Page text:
Update: April 2014 … since this page was compiled I’ve added many more pages on what I later came to know as ‘ghost signs’. See all pages tagged ghost signs for much more on the Bile Beans ad, and others.
This painted advert, on the wall of Foss Bridge House, has been here for years. The paint had peeled and faded, but it’s now strikingly new and fresh, shouting out to passers-by the usefulness of Stubbs the Ironmonger.
If your attention is attracted by this, and you realise you’re in need of tools, or perhaps sliding door gear, you’re going to be disappointed, as on turning the corner you’ll find that there’s now a restaurant there instead.
The conversion of the building has maintained the exterior – so accurately that the painted wall ads have been restored as well.
The most well-known old ad painted on a brick wall is this one – and I thank Chris, who used to live in York, who reminded me about it. I’ve got a print of a painting by Baz Ward featuring this local landmark. This ad too has been repainted and preserved, though not as recently. It tells us that “Nightly BILE BEANS Keep You HEALTHY BRIGHT EYED & SLIM”. I think it’s the name of the product that makes it such a memorable advert.
It is obviously from a different time, when you could make such claims about health-related products. If it was painted now it would have to say something like “Bile Beans, as part of a healthy lifestyle, may reduce your cholesterol and decrease your risk of heart disease. It may also help with weight loss as part of a calorie controlled diet” – which doesn’t grab the attention quite so effectively, and would need a much bigger wall.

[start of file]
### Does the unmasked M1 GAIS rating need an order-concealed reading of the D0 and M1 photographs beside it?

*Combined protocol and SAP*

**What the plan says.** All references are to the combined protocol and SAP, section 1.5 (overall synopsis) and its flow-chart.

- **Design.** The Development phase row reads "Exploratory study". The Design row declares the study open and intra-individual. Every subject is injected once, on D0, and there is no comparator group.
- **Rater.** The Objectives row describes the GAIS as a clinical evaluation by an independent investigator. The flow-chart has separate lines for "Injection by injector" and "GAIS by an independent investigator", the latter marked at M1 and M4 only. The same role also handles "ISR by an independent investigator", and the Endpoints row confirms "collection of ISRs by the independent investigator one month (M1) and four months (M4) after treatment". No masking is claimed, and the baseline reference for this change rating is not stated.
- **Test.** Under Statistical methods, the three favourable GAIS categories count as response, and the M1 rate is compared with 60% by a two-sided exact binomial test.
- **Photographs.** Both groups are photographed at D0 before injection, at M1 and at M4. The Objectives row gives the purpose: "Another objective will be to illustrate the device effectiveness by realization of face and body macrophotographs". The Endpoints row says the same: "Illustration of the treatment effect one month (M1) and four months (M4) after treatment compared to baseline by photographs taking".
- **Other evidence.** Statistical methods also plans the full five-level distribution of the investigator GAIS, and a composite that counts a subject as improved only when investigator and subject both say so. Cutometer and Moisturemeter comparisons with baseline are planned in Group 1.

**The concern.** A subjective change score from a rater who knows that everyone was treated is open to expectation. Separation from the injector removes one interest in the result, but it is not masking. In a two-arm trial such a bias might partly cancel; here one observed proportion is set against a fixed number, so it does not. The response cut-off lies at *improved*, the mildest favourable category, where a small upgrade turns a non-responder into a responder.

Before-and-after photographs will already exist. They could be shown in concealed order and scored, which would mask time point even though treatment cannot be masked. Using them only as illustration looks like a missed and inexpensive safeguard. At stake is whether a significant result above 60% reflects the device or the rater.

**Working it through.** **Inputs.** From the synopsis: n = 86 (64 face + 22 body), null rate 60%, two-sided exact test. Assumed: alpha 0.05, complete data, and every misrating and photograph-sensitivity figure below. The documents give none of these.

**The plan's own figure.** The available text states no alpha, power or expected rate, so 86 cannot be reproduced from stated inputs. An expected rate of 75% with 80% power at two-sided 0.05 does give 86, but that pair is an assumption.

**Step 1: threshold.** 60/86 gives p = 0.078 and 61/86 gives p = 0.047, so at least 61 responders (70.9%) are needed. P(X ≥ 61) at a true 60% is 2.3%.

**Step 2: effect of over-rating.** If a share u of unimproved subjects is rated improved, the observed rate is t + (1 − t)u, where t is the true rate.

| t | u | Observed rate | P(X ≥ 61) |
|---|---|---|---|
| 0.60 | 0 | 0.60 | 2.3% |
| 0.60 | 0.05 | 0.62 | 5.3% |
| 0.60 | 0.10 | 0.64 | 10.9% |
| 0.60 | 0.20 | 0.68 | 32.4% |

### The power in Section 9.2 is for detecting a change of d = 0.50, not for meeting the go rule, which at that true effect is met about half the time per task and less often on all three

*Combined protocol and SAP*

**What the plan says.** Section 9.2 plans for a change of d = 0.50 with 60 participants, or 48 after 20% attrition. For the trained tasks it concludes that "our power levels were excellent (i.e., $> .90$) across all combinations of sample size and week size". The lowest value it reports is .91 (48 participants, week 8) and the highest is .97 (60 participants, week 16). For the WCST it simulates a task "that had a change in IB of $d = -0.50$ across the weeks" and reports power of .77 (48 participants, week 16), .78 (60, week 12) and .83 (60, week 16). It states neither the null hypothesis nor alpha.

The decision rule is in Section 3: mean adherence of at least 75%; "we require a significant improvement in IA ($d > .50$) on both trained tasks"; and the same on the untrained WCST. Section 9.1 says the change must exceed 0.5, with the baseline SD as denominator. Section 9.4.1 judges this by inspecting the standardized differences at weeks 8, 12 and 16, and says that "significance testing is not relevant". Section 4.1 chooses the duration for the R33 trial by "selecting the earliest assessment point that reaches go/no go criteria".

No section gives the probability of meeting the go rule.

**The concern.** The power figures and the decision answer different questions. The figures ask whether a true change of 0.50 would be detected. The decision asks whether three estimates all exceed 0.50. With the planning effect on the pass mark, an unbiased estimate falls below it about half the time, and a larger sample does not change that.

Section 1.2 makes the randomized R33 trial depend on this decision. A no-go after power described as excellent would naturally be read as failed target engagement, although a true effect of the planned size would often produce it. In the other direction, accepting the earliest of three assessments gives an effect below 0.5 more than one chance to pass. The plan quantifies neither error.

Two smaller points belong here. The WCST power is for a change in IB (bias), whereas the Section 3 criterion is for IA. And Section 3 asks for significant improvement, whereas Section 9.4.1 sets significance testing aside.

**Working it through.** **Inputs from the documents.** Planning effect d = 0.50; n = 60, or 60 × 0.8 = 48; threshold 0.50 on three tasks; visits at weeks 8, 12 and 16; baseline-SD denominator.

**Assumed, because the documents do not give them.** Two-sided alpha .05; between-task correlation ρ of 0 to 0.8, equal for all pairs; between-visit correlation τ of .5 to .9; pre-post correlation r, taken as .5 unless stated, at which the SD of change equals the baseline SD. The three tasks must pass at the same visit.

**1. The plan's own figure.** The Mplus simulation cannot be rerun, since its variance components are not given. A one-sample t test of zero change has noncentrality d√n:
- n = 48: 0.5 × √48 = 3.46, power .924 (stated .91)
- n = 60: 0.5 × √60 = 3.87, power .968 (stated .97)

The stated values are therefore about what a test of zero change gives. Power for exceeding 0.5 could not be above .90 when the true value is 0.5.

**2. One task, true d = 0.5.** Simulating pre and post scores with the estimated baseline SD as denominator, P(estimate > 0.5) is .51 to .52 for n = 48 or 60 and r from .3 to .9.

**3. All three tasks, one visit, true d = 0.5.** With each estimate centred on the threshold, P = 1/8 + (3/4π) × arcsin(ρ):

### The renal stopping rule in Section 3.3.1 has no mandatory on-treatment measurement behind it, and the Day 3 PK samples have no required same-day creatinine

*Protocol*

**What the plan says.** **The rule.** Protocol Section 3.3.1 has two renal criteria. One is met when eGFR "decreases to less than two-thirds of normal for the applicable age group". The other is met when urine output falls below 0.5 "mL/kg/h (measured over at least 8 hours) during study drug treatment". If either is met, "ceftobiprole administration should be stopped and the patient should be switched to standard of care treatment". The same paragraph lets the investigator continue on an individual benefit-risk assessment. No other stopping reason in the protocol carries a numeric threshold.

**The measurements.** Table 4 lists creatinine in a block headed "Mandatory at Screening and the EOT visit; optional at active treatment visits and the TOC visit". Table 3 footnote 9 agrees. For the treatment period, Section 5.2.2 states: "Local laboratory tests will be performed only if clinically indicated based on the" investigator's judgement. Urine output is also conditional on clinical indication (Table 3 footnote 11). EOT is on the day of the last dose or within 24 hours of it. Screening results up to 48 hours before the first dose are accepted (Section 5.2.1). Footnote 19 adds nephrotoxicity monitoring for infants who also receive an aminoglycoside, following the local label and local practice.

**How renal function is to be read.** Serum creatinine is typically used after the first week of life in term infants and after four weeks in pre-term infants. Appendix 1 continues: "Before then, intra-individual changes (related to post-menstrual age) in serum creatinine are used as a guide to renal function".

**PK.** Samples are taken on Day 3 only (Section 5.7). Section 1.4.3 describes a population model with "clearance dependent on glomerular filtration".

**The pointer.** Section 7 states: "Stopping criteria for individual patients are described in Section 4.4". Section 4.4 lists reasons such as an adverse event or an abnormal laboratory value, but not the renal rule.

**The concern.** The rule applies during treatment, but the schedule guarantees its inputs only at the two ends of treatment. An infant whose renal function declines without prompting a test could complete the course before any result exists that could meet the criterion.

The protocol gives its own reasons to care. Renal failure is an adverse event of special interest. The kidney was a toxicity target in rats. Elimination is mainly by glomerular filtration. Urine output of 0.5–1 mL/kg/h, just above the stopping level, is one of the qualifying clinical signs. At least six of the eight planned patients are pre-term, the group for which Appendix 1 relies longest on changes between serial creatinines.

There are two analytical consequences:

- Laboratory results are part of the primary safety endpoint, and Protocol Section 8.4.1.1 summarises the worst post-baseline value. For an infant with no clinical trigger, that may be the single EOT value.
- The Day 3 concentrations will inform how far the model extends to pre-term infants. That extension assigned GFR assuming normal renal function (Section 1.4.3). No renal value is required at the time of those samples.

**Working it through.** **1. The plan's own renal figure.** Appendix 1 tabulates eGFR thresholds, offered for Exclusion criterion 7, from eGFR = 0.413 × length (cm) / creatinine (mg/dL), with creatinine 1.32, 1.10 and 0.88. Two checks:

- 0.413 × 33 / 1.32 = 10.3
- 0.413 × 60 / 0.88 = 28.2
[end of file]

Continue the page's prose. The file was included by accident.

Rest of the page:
Bile beans was a very popular proprietary medicine during the twentieth century in the UK. The product consisted of a variety of purgatives, cholagogues and carminatives formulated into a pill and advertised for ‘inner health’. The product was devised in Australia in 1899, survived a damning judgement in a law court in Scotland in 1905, became a brand leader in the 1930s and was on sale until the mid-1980s.
Update: The Bile Beans add was repainted again in 2012. See Call to repaint the Bile Beans ad which includes a photo of this ‘ghost sign’ in the late 1970s, and Painting an iconic ad, which includes Baz Ward’s 1980s painting of the scene.
Off Heslington Road, one that hasn’t been repainted and restored, and will never be, I imagine. It advertises “JOHN SMITH’S MAGNET ALES”. I don’t know when this ad dates from, but it conjures up images of the old days when no one had thought of measuring alcohol in “units”, only in pints, and when adults weren’t being constantly nagged at about their bad habits by patronising government ministers.
This one, on Navigation Road, says “Lances”. Again it’s a faded one, not repainted. I don’t know anything about Lances, what they did, what they might still be doing. Like the Magnet ad above, it’s perhaps all the better for not being repainted, fading away, naturally weathered.
When I compiled this page I wasn’t familiar with the term ‘ghost signs’, but these ads are commonly known as such. There’s a whole website about them: www.ghostsigns.co.uk, with some wonderful examples and interesting background information.
www.thepotteries.org – wall advertisements may also be of interest.
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Page compiled in 2007. Last updated: 15 November 2013